How should we teach British history?

The shadow Schools Secretary has attacked how history is taught, saying lessons should make pupils proud of our past. Is he right?
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The Independent Online

Tristram Hunt

Writer, broadcaster, and lecturer in history at London university, Hunt, 34, first attracted notice while working for the Labour Party in 1997. He presented the BBC's series on the English civil war.

How do we teach children pride in our island's story?

I used to be wary of the sort of stuff Michael Gove is saying in the sense that we don't want to introduce a way of teaching that is all about glorying in victory. But I now think there is something in it, because no one knows any history any more. If the island's story is told properly and cleverly, it's a progressive, interesting story.

Does that mean learning kings and queens and dates by rote?

You must learn dates, because you can only understand the rhythm of the past by understanding what we used to call the milestones, and you cannot understand our constitutional history without some appreciation of monarchy.

What are 10 of the important dates children should know?

1215 – Signing of Magna Carta.

1649 – Execution of King Charles I.

1688/9 – Forced abdication of James II, when Parliamentary authority and the rule of law were properly established.

1707 – Act of Union between England and Scotland. Even Alex Salmond, the First Minister of Scotland, would have to admit that it was important, even if you don't like it.

1815 – Battle of Waterloo. Beating Napoleon was a victory for anti-Catholicism, and it codified the British empire.

1832, 1867, and 1884 – The reform acts, a continuous series of events in the spread of parliamentary democracy.

1846 – Repeal of the Corn Laws. he start of Britain as a free trading nation

1857 – Indian Mutiny, which started the high age of British imperialism.

1945 – End of the Second World War and the beginning of welfarism.

1997 – Return of Hong Kong to Chinese rule. This was the symbolic end of the British Empire.

Amanda Foreman

Foreman is the daughter of a Hollywood screenwriter who took refuge in Britain during the McCarthy era. Her bestselling biography of Georgiana, Duchess of Devonshire inspired the film The Duchess, starring Keira Knightley and Ralph Fiennes.

How do we teach children pride in our island's story?

We teach children pride by being proud ourselves. That does not mean ignoring the bad. It means teaching within context, with imaginative sympathy, and with purpose.

Does that mean learning kings and queens and dates by rote?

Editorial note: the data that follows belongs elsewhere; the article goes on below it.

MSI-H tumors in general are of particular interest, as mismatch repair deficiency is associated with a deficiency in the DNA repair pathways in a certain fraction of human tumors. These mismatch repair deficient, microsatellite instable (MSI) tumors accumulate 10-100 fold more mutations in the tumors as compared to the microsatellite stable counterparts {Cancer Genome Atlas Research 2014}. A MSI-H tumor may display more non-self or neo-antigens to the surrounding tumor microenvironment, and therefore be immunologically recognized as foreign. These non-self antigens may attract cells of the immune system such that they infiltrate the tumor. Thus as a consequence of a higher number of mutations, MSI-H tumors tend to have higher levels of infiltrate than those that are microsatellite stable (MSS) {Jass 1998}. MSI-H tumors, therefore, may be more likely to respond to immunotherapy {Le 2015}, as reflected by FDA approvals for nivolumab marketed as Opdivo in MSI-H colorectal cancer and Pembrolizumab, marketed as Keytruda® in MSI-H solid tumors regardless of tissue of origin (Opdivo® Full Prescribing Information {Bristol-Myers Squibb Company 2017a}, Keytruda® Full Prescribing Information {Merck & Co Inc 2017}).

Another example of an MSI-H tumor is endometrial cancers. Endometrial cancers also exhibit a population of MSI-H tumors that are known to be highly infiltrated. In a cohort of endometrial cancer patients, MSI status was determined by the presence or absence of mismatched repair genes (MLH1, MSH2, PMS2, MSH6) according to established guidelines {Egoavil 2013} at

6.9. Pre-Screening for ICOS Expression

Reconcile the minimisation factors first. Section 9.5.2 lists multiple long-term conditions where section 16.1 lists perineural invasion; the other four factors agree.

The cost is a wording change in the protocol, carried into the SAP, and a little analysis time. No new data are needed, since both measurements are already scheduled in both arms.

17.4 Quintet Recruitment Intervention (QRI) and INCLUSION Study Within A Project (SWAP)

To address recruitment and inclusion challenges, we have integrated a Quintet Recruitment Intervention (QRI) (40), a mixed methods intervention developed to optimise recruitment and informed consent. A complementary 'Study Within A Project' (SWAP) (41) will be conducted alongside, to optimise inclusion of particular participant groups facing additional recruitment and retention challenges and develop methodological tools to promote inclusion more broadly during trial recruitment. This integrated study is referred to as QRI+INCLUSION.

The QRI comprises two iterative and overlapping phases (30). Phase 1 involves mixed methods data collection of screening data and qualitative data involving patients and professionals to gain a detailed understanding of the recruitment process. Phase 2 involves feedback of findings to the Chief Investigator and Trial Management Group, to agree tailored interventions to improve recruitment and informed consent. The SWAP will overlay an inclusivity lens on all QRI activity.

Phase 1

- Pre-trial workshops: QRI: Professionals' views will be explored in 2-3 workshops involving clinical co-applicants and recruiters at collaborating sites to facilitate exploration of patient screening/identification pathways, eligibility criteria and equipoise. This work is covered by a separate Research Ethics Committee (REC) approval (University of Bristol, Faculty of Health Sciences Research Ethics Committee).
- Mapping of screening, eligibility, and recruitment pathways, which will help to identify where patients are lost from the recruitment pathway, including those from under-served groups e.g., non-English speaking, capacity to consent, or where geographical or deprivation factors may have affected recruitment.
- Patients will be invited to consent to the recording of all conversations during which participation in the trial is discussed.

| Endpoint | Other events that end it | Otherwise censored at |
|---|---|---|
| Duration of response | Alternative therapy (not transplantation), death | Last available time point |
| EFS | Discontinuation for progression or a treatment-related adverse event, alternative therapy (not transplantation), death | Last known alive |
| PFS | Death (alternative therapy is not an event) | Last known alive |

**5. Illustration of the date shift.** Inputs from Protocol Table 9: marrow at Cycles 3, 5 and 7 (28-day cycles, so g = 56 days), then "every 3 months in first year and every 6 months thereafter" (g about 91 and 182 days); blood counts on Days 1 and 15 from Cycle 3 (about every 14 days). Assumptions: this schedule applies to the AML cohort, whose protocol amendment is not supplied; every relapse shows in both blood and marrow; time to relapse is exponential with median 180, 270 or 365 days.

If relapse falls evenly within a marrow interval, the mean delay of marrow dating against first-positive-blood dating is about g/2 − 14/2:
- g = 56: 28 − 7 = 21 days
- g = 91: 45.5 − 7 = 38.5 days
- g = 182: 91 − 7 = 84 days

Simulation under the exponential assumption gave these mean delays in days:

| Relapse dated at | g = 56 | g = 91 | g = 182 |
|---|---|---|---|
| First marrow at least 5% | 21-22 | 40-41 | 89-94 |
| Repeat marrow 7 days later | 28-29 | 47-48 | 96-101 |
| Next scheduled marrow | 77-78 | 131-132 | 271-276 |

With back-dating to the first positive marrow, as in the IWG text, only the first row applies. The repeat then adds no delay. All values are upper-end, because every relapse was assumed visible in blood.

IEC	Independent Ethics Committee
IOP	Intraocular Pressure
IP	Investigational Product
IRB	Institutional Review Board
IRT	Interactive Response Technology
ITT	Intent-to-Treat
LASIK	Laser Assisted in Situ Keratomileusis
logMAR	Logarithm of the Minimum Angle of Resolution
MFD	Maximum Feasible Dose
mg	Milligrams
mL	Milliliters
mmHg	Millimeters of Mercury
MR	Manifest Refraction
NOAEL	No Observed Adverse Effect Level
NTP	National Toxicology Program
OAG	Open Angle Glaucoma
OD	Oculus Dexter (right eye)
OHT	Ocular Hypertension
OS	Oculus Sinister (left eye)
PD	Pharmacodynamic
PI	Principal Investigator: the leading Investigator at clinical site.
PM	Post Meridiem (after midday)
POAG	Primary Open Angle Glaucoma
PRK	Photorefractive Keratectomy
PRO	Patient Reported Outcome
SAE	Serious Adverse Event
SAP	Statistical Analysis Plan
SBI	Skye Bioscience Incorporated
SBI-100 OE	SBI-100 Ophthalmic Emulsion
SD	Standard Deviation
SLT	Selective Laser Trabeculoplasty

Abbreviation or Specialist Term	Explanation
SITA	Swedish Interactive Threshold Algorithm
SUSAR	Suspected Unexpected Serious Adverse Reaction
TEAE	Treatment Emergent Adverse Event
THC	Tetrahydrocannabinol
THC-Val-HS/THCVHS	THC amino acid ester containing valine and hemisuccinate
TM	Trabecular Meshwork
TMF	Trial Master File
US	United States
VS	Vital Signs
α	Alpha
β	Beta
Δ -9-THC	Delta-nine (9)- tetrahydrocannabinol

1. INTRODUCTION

Of course – timelines are the foundation blocks of history. There is a lot of rubbish about teaching children how to learn and giving them the "tools" to make their own enquiries rather than just plain old teaching children. They need facts, taught in an interesting and meaningful way.

What are 10 of the important dates children should know?

3100 BC – Stonehenge – One of the oldest signs of human activity on the island.

1066 – Arrival of the Normans.

1536 – Dissolution of the Monasteries.

1605 – Guy Fawkes's plot against Parliament, the start an era of conscience and fanaticism.

1704 – The Duke of Marlborough's victory at the Battle of Blenheim.

1837 – Accession of Queen Victoria, whose reign saw the rise of the Empire, the age of the railway etc, and the first Jewish Prime Minister Benjamin Disraeli.

1918 – End of the First World War, the retreat of aristocracy, and the rise of democracy, and communism.

1933 – Rise of the Nazis, which led to Second World War, the end of the Empire, and the atomic bomb.

1948 – Start of the Cold War, and immigration to Britain.

1979 – Election of the first woman Prime Minister, Margaret Thatcher, after which came the Falklands War the collapse of manufacturing, and the rise of the service sector.

Dan Snow

Snow, 29, is a historian and television presenter. He and his father, Peter Snow, made the documentary series Battlefield Britain

How do we teach children pride in our island's story?

Britain's past is bursting with examples of heroism, enlightened thinking and tenacity, as well as treachery and criminality. Politicians who see an advantage in convincing us that our society is "broken" unsurprisingly insist that we have been focusing too much on the latter. We should teach kids about the real contributions that Britons have made to the world, but a return to bland, congratulatory history teaching does no one any favours.

Does that mean learning about kings and queens and dates by rote?

There may be a case for a more linear approach to British history but learning lists does not engender a particularly deep understanding of the past.

What are the 10 most important dates children should know?

54 BC – Caesar arrives. The island is described in writing for the first time.

937 – Brunanburh. West Saxon King Athelstan crushes Scottish, Irish, British and Viking enemies to establish control over the area now known as England.

1215 – Magna Carta. Has inspired reformers ever since.

1314 – Bannockburn. Scotland and England remain as two nations.

1534 – Henry VIII declares himself head of the English church.

1689 – The Glorious Revolution.Britain gets a Protestant, constitutional form of monarchy.